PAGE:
Picture yourself on a 95-degree summer day in New York City, the air so humid that the minute you walk outside you're sticky by the time you...
Picture yourself on a 95-degree summer day in New York City, the air so humid that the minute you walk outside you're sticky by the time you reach the corner. You're sitting there talking to a friend who, like you, grew up in a coastal city. You're talking about how strange it is that New York is surrounded by water, but it's hard to find a place to swim; how the East River seems like just a funny border between Brooklyn and Manhattan rather than actual water.
The city has public pools—a critical resource, especially for people who live without air conditioning—but there really aren't enough. You start to think about an alternative. The East River's too polluted to swim in, but what if you built a pool inside it that filtered out the pollutants?
It's the sort of idea that might occur to friends over drinks, but in this case, something actually happened. Dong-Ping Wong, Archie Lee Coastes, and Jeffrey Franklin, all designers, were looking for something new to do. "Because it was right after the recession, the offices we worked at weren't exactly holding back new clients at the door," Wong says. "We were young, and we wanted bigger projects. We had nothing to lose, and it seemed like a good idea."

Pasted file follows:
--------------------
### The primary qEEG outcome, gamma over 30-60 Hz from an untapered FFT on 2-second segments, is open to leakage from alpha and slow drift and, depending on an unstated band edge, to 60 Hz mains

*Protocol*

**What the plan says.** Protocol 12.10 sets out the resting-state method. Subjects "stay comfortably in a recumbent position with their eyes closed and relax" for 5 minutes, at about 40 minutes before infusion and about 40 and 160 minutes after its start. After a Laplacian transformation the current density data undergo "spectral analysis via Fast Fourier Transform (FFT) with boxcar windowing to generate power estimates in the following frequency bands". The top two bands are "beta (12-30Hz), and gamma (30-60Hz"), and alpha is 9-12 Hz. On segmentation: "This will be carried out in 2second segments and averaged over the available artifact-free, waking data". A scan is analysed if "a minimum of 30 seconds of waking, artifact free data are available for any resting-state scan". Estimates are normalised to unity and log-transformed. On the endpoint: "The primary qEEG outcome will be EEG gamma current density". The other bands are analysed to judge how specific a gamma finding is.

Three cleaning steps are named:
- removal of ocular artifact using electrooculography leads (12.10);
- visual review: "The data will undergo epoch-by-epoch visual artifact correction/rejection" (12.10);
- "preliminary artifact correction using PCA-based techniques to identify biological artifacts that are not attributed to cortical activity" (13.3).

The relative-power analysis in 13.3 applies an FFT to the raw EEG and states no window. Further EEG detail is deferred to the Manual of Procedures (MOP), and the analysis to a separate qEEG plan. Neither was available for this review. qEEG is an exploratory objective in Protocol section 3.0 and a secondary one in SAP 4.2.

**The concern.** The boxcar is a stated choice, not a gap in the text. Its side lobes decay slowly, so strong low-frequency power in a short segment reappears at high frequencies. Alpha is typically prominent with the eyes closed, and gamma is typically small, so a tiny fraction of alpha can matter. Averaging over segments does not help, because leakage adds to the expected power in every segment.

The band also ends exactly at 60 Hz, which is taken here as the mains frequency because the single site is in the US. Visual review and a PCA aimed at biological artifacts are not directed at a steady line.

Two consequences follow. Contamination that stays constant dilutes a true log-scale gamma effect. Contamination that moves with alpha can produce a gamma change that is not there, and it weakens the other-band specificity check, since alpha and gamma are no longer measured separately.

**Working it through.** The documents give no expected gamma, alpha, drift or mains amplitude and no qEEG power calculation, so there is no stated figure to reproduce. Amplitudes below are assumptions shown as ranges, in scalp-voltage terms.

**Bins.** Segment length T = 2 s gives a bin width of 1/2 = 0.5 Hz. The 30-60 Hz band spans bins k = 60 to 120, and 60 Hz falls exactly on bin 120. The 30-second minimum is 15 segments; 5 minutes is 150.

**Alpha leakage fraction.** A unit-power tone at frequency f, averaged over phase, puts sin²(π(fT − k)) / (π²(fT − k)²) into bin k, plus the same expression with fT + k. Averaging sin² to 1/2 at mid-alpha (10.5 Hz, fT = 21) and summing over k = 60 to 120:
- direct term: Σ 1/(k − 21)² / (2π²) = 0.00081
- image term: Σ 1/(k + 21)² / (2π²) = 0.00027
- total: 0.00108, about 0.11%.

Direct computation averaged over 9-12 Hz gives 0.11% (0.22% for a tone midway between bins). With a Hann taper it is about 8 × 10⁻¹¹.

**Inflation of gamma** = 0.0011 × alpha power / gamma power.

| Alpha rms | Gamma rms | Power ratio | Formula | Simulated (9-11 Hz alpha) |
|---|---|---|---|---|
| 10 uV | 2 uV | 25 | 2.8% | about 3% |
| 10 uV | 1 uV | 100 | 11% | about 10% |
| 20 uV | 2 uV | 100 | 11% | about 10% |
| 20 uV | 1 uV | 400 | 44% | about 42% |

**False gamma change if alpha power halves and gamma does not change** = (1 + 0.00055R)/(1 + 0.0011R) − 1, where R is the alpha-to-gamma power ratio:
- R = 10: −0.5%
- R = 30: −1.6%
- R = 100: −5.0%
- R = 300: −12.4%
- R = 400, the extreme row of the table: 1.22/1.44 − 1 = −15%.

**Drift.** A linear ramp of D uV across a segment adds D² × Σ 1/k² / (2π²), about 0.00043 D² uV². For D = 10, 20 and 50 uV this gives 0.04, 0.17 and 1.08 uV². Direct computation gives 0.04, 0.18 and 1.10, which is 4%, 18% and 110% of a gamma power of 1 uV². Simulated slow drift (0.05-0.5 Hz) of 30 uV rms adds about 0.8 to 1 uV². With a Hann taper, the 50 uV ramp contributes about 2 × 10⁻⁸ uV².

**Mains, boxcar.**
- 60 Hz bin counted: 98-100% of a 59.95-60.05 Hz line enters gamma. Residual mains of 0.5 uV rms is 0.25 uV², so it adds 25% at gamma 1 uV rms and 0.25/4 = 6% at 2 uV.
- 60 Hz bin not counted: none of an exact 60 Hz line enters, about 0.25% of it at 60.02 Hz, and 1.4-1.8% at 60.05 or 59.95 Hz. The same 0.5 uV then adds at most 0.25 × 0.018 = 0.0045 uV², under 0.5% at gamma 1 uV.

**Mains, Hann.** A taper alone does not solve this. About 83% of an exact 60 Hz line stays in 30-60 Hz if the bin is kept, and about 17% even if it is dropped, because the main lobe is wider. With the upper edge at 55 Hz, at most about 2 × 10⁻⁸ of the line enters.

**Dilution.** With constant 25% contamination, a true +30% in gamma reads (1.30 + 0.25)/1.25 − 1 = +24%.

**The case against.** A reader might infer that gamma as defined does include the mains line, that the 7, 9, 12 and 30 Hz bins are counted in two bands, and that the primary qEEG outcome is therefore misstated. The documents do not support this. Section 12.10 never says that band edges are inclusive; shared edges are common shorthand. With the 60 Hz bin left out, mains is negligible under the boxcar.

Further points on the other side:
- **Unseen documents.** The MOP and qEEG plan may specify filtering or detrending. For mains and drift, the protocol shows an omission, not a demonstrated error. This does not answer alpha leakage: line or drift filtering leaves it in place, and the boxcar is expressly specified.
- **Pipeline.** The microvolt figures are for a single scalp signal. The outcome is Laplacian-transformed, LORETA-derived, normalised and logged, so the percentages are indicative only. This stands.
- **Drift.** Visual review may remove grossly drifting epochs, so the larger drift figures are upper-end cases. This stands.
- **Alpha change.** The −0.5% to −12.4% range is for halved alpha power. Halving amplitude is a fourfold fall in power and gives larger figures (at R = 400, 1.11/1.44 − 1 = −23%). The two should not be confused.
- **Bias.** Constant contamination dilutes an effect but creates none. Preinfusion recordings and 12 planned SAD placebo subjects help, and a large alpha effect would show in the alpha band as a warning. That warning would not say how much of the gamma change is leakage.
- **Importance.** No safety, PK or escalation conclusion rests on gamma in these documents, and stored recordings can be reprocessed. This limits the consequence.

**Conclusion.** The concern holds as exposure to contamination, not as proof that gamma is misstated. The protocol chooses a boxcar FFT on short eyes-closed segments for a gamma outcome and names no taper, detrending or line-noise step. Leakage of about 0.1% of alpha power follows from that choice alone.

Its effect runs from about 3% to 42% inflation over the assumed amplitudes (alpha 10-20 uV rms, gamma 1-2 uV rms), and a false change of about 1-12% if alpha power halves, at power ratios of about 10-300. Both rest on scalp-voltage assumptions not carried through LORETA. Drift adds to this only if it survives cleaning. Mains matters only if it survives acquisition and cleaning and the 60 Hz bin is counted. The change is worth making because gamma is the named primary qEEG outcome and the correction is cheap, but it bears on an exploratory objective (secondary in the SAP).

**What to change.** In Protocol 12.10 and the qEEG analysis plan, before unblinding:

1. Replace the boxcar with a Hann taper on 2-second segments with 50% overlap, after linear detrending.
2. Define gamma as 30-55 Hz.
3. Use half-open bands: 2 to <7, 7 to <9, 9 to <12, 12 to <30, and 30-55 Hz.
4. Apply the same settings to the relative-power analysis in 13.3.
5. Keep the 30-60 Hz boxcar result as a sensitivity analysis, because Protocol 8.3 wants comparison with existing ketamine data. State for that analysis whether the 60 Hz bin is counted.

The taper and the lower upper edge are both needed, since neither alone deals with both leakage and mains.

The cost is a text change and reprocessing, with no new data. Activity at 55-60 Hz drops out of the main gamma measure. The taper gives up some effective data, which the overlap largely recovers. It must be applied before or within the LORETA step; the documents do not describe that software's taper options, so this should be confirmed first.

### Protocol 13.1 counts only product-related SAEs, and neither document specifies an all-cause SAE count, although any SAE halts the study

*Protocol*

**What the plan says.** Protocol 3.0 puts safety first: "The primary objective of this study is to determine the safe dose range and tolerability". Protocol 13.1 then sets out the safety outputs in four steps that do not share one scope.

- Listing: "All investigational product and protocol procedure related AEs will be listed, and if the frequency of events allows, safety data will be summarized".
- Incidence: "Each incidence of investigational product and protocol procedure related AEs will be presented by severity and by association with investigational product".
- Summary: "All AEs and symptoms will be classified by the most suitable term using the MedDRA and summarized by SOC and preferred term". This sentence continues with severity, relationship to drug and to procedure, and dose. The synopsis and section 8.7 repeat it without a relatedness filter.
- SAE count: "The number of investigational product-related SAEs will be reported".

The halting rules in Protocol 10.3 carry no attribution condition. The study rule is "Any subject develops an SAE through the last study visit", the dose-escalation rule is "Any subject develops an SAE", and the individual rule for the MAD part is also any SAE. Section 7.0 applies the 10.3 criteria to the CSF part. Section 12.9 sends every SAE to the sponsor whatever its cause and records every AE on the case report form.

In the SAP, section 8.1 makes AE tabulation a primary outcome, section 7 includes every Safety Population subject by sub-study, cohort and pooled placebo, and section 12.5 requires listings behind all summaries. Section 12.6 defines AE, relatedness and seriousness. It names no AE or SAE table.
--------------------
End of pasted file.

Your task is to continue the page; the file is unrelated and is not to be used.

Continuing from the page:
Together, they built a website talking about the idea, and then things took off: blogs started talking about the idea almost immediately after it was published, and soon they had a call from Arup, the world's largest engineering firm. The Arup offices have an internal budget for experiments, and engineers there were excited about the idea of working on the project. Everyone met, and eventually it became clear that this was actually something that could happen. After an official feasibility report, the designers went to Kickstarter to fund initial testing.
Two years later, they're ready to actually start building Float Lab, a mini version of the pool that can demonstrate how it will clean the river water. A new Kickstarter invites backers to each buy one tile—inscribed with the message of your choice—to literally own a piece of it. With 1,400 tiles reserved, they can build the lab. With 5,000 tiles, they'll be able to build the entire custom filtration package.
Would they be able to build a pool in the East River without Kickstarter? "In some form, I think there would have been a pool like ours eventually," Wong says. "But it couldn't have happened so quickly. Five years ago, this couldn't have happened. How it's happened is as tied to the current moment as what it is."
This project is part of GOOD's Saturday series Push for Good—our guide to crowdfunding creative progress.